My homemade pizza
I see it in practice when I meet with Keith Carpenter, founder of Wood Stone, a Bellingham company that makes high-end ovens for places like California Pizza Kitchen and people like Wolfgang Puck.
When Carpenter, who is a member of Sustainable Connections, was looking to expand his manufacturing operations, he got some seriously competitive bids from countries in Asia. In most places that would be the end of the story and the work would have been farmed out overseas.
But Carpenter looked for another way. He was able to purchase some high-tech robotic gear from Finland and hired several dozen new employees in his own community to operate the stuff. Why not go cheaper overseas? Carpenter says he wanted the jobs in Bellingham, because he lives in Bellingham. His goals are both profit for himself and profit for his city.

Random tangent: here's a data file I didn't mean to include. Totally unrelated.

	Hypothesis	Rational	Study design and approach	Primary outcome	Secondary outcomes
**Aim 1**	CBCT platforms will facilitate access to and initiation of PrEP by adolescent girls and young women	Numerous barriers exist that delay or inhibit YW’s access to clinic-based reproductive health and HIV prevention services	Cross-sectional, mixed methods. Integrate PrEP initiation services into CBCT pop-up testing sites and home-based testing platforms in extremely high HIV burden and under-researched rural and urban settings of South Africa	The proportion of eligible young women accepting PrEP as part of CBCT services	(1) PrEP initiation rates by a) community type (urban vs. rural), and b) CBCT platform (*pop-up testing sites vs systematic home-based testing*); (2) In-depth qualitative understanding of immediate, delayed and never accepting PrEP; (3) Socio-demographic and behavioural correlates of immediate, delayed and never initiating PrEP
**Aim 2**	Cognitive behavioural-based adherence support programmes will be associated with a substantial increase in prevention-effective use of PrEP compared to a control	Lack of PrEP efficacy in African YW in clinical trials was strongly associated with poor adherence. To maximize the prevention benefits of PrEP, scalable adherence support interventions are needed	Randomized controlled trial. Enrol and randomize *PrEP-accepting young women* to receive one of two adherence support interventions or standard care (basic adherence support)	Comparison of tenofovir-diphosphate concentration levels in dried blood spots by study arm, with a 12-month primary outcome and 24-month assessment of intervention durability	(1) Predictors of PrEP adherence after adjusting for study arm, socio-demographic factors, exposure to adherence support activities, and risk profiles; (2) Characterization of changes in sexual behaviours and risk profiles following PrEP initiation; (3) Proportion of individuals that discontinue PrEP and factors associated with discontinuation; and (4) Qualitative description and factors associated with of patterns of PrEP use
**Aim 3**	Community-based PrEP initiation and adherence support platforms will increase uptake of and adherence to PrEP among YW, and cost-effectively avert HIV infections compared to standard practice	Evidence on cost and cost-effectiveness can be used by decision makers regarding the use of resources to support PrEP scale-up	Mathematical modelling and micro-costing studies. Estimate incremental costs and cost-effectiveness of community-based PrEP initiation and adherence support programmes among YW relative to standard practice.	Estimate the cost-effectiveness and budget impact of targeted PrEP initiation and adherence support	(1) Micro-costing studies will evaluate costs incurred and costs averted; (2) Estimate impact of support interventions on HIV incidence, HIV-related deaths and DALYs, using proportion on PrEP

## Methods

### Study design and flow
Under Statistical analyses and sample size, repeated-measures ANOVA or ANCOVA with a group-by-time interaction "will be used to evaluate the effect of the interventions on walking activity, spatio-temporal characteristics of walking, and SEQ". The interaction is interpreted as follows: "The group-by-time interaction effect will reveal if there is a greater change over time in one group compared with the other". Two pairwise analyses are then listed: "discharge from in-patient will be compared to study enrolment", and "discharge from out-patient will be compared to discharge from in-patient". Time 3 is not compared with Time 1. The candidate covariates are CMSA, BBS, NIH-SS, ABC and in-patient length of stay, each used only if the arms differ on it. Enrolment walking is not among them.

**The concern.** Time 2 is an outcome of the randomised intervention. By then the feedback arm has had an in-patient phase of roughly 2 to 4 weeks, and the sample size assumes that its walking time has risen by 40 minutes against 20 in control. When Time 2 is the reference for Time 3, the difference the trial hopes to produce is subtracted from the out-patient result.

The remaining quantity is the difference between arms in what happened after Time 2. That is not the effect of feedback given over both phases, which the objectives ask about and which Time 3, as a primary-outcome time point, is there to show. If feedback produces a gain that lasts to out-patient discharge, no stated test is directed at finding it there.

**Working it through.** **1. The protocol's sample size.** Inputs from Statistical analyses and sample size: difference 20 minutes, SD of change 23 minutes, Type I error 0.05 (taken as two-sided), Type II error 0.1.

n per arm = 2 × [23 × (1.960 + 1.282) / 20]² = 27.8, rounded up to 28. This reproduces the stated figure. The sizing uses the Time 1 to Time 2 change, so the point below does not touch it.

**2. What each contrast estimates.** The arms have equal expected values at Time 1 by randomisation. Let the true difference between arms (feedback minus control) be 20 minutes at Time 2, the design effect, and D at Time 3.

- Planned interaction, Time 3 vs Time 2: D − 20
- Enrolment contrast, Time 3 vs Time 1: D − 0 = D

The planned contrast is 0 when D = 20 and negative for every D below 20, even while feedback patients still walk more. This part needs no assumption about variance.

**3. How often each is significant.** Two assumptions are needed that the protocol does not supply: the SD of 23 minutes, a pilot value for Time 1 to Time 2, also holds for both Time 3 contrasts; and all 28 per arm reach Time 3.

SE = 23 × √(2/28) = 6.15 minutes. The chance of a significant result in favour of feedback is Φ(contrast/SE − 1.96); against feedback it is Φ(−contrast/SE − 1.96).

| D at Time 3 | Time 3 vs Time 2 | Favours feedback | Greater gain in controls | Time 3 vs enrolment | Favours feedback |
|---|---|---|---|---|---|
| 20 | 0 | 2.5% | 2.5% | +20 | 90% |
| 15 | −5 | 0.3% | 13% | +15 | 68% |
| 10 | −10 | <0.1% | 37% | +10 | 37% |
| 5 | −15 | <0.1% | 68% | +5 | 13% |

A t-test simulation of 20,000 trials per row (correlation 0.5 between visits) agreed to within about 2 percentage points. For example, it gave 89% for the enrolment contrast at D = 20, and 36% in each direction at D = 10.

I get to profit from my trip to Wood Stone myself by conquering a long-standing personal deficit -- my inability to correctly use a pizza peel (that giant spatula that professionals use to scoop up the uncooked pizza and toss it into the oven). I am, truth be told, a pizza maker. My dough, derived from a family recipe imported from Naples, is pretty decent. A bit of fresh mozzarella or its smoked cousin scamorza, a light coating of tomatoes and some basil and we're done. Except for one thing: I have never, in all my years of trying, managed to use a pizza peel. Every time I make pizza, it sticks to the counter, with or without flouring the surface or using cornmeal.
At Wood Stone, the corporate chef put me straight with the peel. The secret is picking up the dough to form it and stretch it held above the counter. The dough is never pressed down into the surface where it would stick. When the pizza has reached its correct shape and circumference, it is laid gently on the floured surface where the toppings are applied with sensitivity and respect. Under these circumstances the pizza peel slides easily under the uncooked pizza and we're in. Thirty years it's taken me to learn this.